In an election year where Mayor Muriel Bowser faces no significant opposition, one of the most important votes in the District’s primary Tuesday could be for its second highest-ranking elected official—chair of the DC Council. Ed Lazere, a longtime fixture in DC’s progressive community who’s served as director of the left-leaning DC Fiscal Policy Institute, is facing off against the Democratic incumbent Phil Mendelson, who’s been on council since 1998 and its chairman since 2012.
While Mendelson enjoys broad support, including from members of most labor groups, Lazere’s campaign has hit a nerve with residents worried about DC’s rapid pace of development, growing income inequality, and ailing public school system.
While the race has been devoid of personal insults, the two have forcefully clashed at debates over issues on affordability, education, and credentials. Here’s a sampling of some of the policy differences between the two candidates, at the tail-end of a race the Washington Post called “a proxy fight over the city’s future.”
From the posters in front of restaurants to the online neighborhood forums to the office watercoolers, one of the biggest topics dominating local conversation over recent months has been DC’s ballot initiative over the tipped minimum wage. On Tuesday, the city will vote on whether to gradually increase the $3.33 an hour minimum wage that servers, bartenders, and other tipped workers make to $15 by 2025.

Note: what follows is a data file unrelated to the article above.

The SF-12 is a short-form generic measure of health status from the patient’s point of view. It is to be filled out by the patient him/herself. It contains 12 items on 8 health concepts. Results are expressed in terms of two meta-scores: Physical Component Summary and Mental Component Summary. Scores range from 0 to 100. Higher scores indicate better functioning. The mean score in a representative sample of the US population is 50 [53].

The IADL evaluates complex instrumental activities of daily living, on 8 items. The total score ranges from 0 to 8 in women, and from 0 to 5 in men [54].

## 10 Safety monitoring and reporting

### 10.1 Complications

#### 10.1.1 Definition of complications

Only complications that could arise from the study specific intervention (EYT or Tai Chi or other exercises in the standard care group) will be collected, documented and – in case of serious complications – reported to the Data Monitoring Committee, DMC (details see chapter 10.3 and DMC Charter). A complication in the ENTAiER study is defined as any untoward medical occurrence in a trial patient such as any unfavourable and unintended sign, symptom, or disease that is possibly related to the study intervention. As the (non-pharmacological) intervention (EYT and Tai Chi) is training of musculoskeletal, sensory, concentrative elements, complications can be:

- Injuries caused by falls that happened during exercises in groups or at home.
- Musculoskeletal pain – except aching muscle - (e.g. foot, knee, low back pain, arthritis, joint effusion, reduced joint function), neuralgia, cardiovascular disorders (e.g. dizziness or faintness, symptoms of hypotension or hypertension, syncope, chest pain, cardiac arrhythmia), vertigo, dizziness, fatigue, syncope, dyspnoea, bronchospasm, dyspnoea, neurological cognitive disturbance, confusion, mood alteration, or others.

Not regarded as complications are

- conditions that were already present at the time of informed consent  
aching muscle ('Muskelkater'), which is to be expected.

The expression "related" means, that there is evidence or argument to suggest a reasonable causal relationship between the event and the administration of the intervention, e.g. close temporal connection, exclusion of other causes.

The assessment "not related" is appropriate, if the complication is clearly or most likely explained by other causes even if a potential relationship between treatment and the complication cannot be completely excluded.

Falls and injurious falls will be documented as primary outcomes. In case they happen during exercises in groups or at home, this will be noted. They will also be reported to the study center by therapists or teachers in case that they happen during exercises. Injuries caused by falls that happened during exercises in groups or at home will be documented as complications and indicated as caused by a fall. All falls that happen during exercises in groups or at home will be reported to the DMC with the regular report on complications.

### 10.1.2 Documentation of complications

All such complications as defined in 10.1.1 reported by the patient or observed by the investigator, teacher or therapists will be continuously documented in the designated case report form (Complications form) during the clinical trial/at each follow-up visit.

Lazere supports the measure. “To say you’re building your income off $3 in wages and tips,” he says, “means it’s really, really hard to build a solid and stable income. If you’re in anything other than a high-end restaurant, your income is affected by bad weather, construction in front of the restaurant, if business is slow.” And while DC restaurants are required by law to make up the difference if a worker’s hourly tipped wage falls below the city’s minimum wage, Lazere says this is routinely infringed and hard to enforce. “People say compliance is the answer. Well, not if compliance is really impossible,” he says.
Lazere also cites the seven states (Alaska, California, Minnesota, Montana, Nevada, Oregon, and Washington) that have passed a similar initiative, where workers still make money off tips in addition to their higher base wage. “If you told a worker that instead of getting $3 an hour plus tips they got $15 an hour plus tips, and they had confidence that would happen, obviously that’s better,” Lazere says, before adding that the law isn’t just for waiters and bartenders—other tipped employees like parking lot attendants and people who work at nail salons could stand to benefit, he says.
Mendelson, along with Mayor Bowser and the majority of other DC Council members, opposes Initiative 77. He says that patrons will either tip less or stop tipping altogether, causing restaurant workers to earn less money. He also argues that the higher minimum wage will be a massive strain on business, and that the ballot initiative is misleading in not acknowledging that every tipped worker is legally required to earn the same full minimum wage as everyone else. When asked about one of Lazere’s points, that the law is hard to enforce, Mendelson says that “changing the minimum wage will not get rid of wage theft. If an employer wants to cheat his or her employees, he’ll do it regardless of what the law requires.”